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Macmillan Childrens Publishing Group

Broken Machines

J.J. Donovan (Volume 1)

Michael I. Leahey

Minotaur Books



It was Tuesday, September 17. My birthday. I don't usually like birthdays, but I was trying. My nose was pressed up against the big window in the kitchen and I was hoping to spot something out there to cheer me up. When the rain started coming down in sheets, I gave up and switched on the lights.
My name is James Joseph Donovan, but most people just call me Donovan. I'm six feet, two inches tall, weigh about 195 pounds—some of which is still cut into muscles—and have light brown hair and green eyes. Women have told me I'm not bad to look at, which is a polite way of describing the wear and tear on my weathered profile. My home and office are near the top of an old high-rise building between 101st and 102nd Streets on Amsterdam Avenue in New York City. I have a plain white business card that reads J. J. DONOVAN—CONSULTANT. I don't have a cute logo.
I do have a partner, however. His name is Boris Mikail Koulomzin, and he lives in the apartment next door. This is a necessary convenience, since Boris rarely leaves the building during daylight hours. Because of the way our building tapers as it rises, there are only two apartments on the seventeenth floor, and we own them both. They were gifts to us from Harry Noble, the landlord. He was once a client, and the apartments were Harry's way of showing his gratitude for our help.
Our consulting business offers services to people who think they've run out of options. In most cases, they have problems that the legal system has either created, made worse, or is incapable of addressing. We're not licensed detectives, lawyers, paralegals, or anything like that. We're just two private citizens attempting to help people who've been screwed by the system.
Lest you think that a modern-day Robin Hood and his faithful Slavic Little John have taken up residence in the Big Apple, I should point out that we generally expect and receive payment for our services. The amount and form of the payment depends on the circumstances, but I think it's fair to say that we do pretty well for ourselves. I like to think we also do some good.
I was in the kitchen fixing lunch. A man needs fuel to sulk. The menu included a cold vinaigrette salad of artichoke hearts, feta cheese, and whole black olives; grilled chicken cutlets on a bed of Spanish rice; fresh bread from the local bakery; and several well-chilled bottles of Peter Michael Chardonnay. A pleasant little distraction to temper the aches and pains one begins to notice at the age of thirty-nine.
The telephone rang.
"Hey, Donovan," a voice bellowed, "happy birthday! How's my baby feeling today?"
It was my friend Janet Fein.
"Good, Janet. Good, but older," I said with the resignation of an Irish martyr climbing the steps to the gallows.
"Cut the shit, Donovan!" she roared. "You're nearly ten years younger than me and I'm fresh out of pity today. Besides, life doesn't even start till you hit forty."
My friends are all very understanding. I continued my work at the stove.
"What's all that racket? I hear pots and pans banging."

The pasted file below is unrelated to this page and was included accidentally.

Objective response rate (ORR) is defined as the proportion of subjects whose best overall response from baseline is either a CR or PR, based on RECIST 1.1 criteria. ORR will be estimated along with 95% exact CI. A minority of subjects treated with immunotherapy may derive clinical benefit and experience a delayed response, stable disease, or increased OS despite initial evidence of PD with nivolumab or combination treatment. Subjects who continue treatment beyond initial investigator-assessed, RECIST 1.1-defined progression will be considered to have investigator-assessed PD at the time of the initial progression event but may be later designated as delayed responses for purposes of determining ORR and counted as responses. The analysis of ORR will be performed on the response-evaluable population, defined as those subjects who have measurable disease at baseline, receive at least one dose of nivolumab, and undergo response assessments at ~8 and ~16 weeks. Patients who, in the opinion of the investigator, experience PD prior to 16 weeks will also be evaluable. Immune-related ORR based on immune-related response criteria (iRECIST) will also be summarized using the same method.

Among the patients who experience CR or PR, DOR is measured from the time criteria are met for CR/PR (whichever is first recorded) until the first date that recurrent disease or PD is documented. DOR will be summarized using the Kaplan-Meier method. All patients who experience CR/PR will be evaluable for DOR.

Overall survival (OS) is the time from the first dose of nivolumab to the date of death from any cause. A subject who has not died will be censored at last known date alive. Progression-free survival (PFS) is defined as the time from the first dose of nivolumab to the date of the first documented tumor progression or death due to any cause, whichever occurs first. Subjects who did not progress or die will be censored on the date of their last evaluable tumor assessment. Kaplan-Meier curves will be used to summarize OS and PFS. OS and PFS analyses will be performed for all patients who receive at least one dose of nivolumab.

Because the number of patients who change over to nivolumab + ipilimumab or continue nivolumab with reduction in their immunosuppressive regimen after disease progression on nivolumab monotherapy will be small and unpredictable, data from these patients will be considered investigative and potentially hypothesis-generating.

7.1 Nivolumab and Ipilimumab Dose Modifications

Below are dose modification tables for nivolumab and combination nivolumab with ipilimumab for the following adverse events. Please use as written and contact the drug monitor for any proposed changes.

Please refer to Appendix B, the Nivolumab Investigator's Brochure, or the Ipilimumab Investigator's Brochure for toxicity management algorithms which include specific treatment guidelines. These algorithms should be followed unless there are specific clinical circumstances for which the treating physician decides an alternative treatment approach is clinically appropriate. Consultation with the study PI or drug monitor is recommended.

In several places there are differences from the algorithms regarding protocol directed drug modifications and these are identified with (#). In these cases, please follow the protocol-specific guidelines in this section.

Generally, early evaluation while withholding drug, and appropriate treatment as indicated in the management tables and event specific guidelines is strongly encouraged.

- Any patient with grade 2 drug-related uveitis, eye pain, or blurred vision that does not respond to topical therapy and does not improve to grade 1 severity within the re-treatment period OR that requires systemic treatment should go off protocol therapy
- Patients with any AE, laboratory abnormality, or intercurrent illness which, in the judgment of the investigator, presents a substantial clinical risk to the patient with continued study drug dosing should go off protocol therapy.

"Oh, nothing," I said innocently.
"Wait a minute, you're cooking, aren't you?" She didn't wait for an answer. "Set another place at the table, I'm on my way over."
"You know, Janet, it's customary to wait for an invitation," I deadpanned.
I was speaking to a dial tone.
Janet Fein is a case worker for one of New York City's Child Welfare Services. She's forty-eight years old and lives alone; no husband, no children. The families she meets at the office keep her too busy. Day or night, she's available to settle arguments, post bail, locate doctors, or just provide words of comfort. It's a hard job, but she keeps at it because she cares.
I don't mean to create the impression that Janet is the saintly all-suffering type. Mother Teresa she is not. Ms. Fein stands five foot, eleven inches in flat shoes and is a solid 175 pounds of kinetic energy, heralded by a booming, gravelly voice nurtured on Brooklyn's Flatbush Avenue. She's a walking encyclopedia where the rights of the family are concerned, and with twenty-three years of the system filed away, she can move mountains when the need arises. When the mountains refuse to budge, she sometimes calls on me. I have never refused her.
So I threw another cutlet into the pan and took out a second plate. I also wondered why Janet was free for lunch on a Tuesday afternoon. It was hard enough to drag her out on a Saturday night, and even then she brought a beeper. About ten minutes later the house phone rang.
"Yo, Donovan, happy bertday, gringo!"
This time it was Manny Santos, the building's superintendent and my personal screening service.
"Listen up, bro, Ms. Janet, she's on huh way up and she bringin' you a nice leetle cake."
Manny chuckled. He thinks he's a comedian.
It takes a while for the elevator to groan its way up to my floor, and the grating sigh of relief when it finally stops is louder than any doorbell. I opened the front door and a soggy Janet Fein swept in, leaving little puddles in her wake. She was cradling a small package and dragging the suitcase she uses as a pocketbook.
"Nice weather—for a freakin' duck!" she said, handing over a freshly baked cheesecake and planting a big red-lipstick kiss on my cheek. "Happy birthday and what's for lunch?"